Why I’m Voting Yes

The economy is the most important matter to almost everyone in the independence debate, but I do believe we will be better off as an independent country.  By making our own decisions we can service our share of the UK’s national debt whilst targeting the economic issues of our own people.  And if times of crisis do hit our economy again I believe that this will help us; just as a smaller ship can make quicker adjustments so can a smaller economy.  Setting up our new country will cost us some money, without a doubt, but it comes with a greater sense of political and social opportunity that is hard to put a price on.  The rest of the world is not going to suddenly stop trading with us and leave us on our own if we become independent.  On the contrary, we’ll be able to set up our own deals and have our own place at the trade table.

Scotland will have far more of a voice as an independent country than as part of the fading former power of the UK.  We’ll be able to make entirely our own decisions about things such as oil, broadcasting, energy and react on our own to international events.  Being part of the UK has not helped us do any of these.  One of my key arguments against independence back when I supported No was that we’d have a weaker defence.  However, with Scotland not having been attacked in any capacity since World War II, I now think that a scaled-down Scottish defence would be a good thing instead of being part of Britain’s post-colonial hangover.  A smaller defence doesn’t mean that we can’t provide support to military actions such as the air strikes on Libya in 2011, it just means that we can control whether or not we take part in them and spend less money in doing so – giving our schools and hospitals more spending power.  We don’t need to be a part of the UN Security Council, which is largely a proxy battle between the US and Russia.  We’d become a member of NATO as well, if we decide that we want to.  Scotland will stand stronger on its own than sitting behind the UK.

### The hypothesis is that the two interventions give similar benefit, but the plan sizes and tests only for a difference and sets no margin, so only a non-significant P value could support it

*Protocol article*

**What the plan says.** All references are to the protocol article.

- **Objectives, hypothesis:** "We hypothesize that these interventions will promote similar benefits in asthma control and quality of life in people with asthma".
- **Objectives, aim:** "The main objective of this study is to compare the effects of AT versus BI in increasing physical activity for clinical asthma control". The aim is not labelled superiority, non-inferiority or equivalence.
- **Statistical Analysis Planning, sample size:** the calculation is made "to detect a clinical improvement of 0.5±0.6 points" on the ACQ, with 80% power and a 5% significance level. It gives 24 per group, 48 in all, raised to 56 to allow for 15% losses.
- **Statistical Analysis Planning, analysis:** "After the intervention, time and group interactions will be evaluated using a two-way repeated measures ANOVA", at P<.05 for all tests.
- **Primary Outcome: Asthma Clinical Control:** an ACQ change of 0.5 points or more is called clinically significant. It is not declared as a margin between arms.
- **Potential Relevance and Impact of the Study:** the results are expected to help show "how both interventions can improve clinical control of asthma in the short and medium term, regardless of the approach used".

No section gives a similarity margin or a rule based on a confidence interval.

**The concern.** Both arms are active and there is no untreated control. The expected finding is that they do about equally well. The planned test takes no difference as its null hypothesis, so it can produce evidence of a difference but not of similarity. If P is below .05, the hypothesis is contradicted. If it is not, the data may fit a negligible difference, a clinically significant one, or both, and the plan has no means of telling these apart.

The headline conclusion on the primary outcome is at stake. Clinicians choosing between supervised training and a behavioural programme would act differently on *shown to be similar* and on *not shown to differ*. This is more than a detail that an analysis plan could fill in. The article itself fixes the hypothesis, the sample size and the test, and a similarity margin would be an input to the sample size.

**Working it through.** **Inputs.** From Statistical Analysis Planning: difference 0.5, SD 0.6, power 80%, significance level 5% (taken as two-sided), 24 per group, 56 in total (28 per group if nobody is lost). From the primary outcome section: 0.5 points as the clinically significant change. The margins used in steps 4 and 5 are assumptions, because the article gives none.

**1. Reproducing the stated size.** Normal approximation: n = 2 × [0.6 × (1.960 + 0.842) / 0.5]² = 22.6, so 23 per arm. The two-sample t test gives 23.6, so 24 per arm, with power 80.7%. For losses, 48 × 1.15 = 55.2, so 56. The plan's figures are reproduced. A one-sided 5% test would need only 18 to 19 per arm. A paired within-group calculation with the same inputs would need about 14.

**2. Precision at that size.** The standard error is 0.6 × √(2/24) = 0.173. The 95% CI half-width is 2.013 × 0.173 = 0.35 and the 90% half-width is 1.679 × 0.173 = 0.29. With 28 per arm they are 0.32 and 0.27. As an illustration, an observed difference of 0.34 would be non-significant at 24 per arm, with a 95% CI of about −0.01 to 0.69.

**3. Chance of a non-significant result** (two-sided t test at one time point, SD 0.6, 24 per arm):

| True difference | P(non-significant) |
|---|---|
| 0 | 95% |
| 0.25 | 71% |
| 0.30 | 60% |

Some No voters seem to think that we are going to have to build a state for ourselves from scratch and will never be able to manage it.  I completely disagree, and actually relish the thought.  We’re a nation that has produced some of the brightest minds the world has ever seen.  Scots invented penicillin, the telephone, television, the fridge, golf etc.  But it was also Scots who invented modern economics (Adam Smith), sociology, the US Navy and the Bank of America.  We have more universities ranked in the top 200 in the world than any other nation on Earth.  By any means we are a nation of intelligent people.  Yet we still have an inferiority complex about us that’s evident when some say that we aren’t capable of creating a state for ourselves that works successfully and efficiently for our needs.  It’s time for us to think a little more positively.

We get to start again by making a state that works best for us.  We get to have a written constitution that defends our rights, rather than have a Government that actually wants to repeal the Human Rights Act.  We get to completely redesign our welfare and tax systems so they don’t waste so much money and actually do what they are supposed to do.  We get to get rid of nuclear weapons, multi-billion pound money-sinks that we won’t ever want to or have to use.  All this is massive change, I know, but it’s all for the better.  And if some things don’t quite go perfectly, we have the power to change them.  We don’t have that power at the moment and will never have that power as part of the UK.

Our transition between the UK and Scotland might take a few years, but it’s in everyone’s interest to make it as smooth as possible.  National insurance, pensions, tax credits, benefits etc. will all be ironed out and transferred as-was across to Scotland’s control.  The infrastructure for many of these welfare programmes is already in place in Scotland.  While we are still UK citizens the British Government has an obligation to do what’s in our best interest, and they surely wouldn’t damage relations with what would become one of their largest trading partners with sour grapes tactics that make things more cumbersome than they need to be.  I don’t imagine that the new Scottish Government’s policies when it comes to pensions and welfare would be dramatically different from the UK’s in the first few parliaments either, so that there isn’t a shock to the system, but from then on we can work towards having a more efficient system that benefits more of us in Scotland.  Rome wasn’t built in a day, and neither will an independent Scotland – but the long-term gains far outweigh the small short-term cost of setting up our own country.

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